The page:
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N2 - Background: Ageing is one of the principal risk factors for many chronic diseases. However, there is considerable between-person variation in the rate of ageing and individual differences in their susceptibility to disease and death. Epigenetic mechanisms may play a role in human ageing, and DNA methylation age biomarkers may be good predictors of age-related diseases and mortality risk. The aims of this systematic review were to identify and synthesise the evidence for an association between peripherally measured DNA methylation age and longevity, age-related disease, and mortality risk. Methods: A systematic search was conducted in line with the Preferred Reporting Items for Systematic Reviews and Meta-Analyses (PRISMA) guidelines. Using relevant search terms, MEDLINE, Embase, Cochrane Central Register of Controlled Trials, and PsychINFO databases were searched to identify articles meeting the inclusion criteria. Studies were assessed for bias using Joanna Briggs Institute critical appraisal checklists. Data was extracted from studies measuring age acceleration as a predictor of age-related diseases, mortality or longevity, and the findings for similar outcomes compared. Using Review Manager 5.3 software, two meta-analyses (one per epigenetic clock) were conducted on studies measuring all-cause mortality. Results: Twenty-three relevant articles were identified, including a total of 41,607 participants. Four studies focused on ageing and longevity, 11 on age-related disease (cancer, cardiovascular disease, and dementia), and 11 on mortality. There was some, although inconsistent, evidence for an association between increased DNA methylation age and risk of disease. Meta-analyses indicated that each 5-year increase in DNA methylation age was associated an 8 to 15% increased risk of mortality. Conclusion: Due to the small number of studies and heterogeneity in study design and outcomes, the association between DNA methylation age and age-related disease and longevity is inconclusive. Increased epigenetic age was associated with mortality risk, but positive publication bias needs to be considered. Further research is needed to determine the extent to which DNA methylation age can be used as a clinical biomarker.

AB - Background: Ageing is one of the principal risk factors for many chronic diseases. However, there is considerable between-person variation in the rate of ageing and individual differences in their susceptibility to disease and death. Epigenetic mechanisms may play a role in human ageing, and DNA methylation age biomarkers may be good predictors of age-related diseases and mortality risk. The aims of this systematic review were to identify and synthesise the evidence for an association between peripherally measured DNA methylation age and longevity, age-related disease, and mortality risk. Methods: A systematic search was conducted in line with the Preferred Reporting Items for Systematic Reviews and Meta-Analyses (PRISMA) guidelines. Using relevant search terms, MEDLINE, Embase, Cochrane Central Register of Controlled Trials, and PsychINFO databases were searched to identify articles meeting the inclusion criteria. Studies were assessed for bias using Joanna Briggs Institute critical appraisal checklists. Data was extracted from studies measuring age acceleration as a predictor of age-related diseases, mortality or longevity, and the findings for similar outcomes compared. Using Review Manager 5.3 software, two meta-analyses (one per epigenetic clock) were conducted on studies measuring all-cause mortality. Results: Twenty-three relevant articles were identified, including a total of 41,607 participants. Four studies focused on ageing and longevity, 11 on age-related disease (cancer, cardiovascular disease, and dementia), and 11 on mortality. There was some, although inconsistent, evidence for an association between increased DNA methylation age and risk of disease. Meta-analyses indicated that each 5-year increase in DNA methylation age was associated an 8 to 15% increased risk of mortality. Conclusion: Due to the small number of studies and heterogeneity in study design and outcomes, the association between DNA methylation age and age-related disease and longevity is inconclusive. Increased epigenetic age was associated with mortality risk, but positive publication bias needs to be considered. Further research is needed to determine the extent to which DNA methylation age can be used as a clinical biomarker.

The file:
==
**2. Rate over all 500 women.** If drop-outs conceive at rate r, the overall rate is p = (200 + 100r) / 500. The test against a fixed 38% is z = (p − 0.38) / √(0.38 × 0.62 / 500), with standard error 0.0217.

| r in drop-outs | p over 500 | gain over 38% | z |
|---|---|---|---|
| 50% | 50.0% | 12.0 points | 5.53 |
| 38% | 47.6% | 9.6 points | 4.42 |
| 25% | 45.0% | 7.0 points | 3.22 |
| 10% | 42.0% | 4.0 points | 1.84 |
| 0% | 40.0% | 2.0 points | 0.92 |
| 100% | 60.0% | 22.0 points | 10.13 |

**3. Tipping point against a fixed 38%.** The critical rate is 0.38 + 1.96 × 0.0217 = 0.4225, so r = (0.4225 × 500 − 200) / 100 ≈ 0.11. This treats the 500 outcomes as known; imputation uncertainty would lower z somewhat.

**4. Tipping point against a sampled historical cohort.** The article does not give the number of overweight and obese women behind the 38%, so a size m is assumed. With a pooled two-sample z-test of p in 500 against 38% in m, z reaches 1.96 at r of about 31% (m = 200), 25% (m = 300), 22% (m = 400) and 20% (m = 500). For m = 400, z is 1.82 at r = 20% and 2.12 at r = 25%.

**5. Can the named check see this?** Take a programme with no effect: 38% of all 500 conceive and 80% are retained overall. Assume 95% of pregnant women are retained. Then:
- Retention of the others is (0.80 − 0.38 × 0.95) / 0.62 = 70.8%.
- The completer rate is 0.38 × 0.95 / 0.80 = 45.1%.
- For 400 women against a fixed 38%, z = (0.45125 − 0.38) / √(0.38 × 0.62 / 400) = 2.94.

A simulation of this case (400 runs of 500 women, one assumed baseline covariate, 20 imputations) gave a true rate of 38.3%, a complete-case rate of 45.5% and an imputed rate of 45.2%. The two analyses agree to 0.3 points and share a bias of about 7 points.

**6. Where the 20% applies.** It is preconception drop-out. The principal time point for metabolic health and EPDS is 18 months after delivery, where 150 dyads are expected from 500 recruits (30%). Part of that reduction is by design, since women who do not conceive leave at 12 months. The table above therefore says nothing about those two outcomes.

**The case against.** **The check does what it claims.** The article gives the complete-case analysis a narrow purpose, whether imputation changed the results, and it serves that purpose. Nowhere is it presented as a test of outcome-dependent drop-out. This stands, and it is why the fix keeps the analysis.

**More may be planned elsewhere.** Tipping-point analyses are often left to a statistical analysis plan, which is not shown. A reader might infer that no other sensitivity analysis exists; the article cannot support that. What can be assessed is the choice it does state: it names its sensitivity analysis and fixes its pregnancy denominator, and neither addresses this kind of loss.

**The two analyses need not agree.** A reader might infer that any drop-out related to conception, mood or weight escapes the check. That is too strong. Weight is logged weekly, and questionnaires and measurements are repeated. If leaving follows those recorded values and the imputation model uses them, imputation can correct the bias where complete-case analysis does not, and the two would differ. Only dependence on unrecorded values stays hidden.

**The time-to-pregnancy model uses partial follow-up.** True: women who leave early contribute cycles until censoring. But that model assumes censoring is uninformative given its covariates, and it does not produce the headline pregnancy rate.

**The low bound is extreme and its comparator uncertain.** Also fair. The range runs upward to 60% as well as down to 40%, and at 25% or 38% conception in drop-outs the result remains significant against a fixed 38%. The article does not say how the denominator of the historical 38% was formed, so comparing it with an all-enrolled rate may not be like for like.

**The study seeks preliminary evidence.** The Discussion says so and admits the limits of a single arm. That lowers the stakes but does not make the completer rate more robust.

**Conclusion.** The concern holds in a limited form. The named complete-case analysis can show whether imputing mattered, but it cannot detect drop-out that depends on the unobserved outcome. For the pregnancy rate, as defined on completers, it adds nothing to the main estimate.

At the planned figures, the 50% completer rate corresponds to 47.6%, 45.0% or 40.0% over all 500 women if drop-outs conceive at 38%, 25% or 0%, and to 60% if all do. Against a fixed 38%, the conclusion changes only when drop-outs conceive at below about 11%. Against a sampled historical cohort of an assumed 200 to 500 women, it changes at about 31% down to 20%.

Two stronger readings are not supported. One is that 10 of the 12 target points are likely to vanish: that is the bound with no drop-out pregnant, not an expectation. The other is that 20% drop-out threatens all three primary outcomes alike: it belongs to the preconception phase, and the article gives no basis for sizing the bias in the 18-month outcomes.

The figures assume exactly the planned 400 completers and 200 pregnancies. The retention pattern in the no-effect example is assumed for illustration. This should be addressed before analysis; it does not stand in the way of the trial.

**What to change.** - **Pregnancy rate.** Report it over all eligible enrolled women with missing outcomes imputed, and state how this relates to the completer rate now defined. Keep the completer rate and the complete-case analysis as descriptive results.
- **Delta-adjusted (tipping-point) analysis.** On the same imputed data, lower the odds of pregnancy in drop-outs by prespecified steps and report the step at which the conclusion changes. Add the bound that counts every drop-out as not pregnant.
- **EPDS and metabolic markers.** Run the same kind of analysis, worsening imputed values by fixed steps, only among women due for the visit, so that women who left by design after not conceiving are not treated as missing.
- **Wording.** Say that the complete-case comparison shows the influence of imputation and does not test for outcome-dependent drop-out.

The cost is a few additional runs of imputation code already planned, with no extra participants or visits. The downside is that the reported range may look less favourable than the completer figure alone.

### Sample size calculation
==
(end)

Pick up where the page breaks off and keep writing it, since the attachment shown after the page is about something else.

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KW - Ageing

KW - Biological age

KW - DNA methylation

KW - Epigenetic clock

KW - Longevity

KW - Mortality

KW - Systematic review

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SN - 1868-7075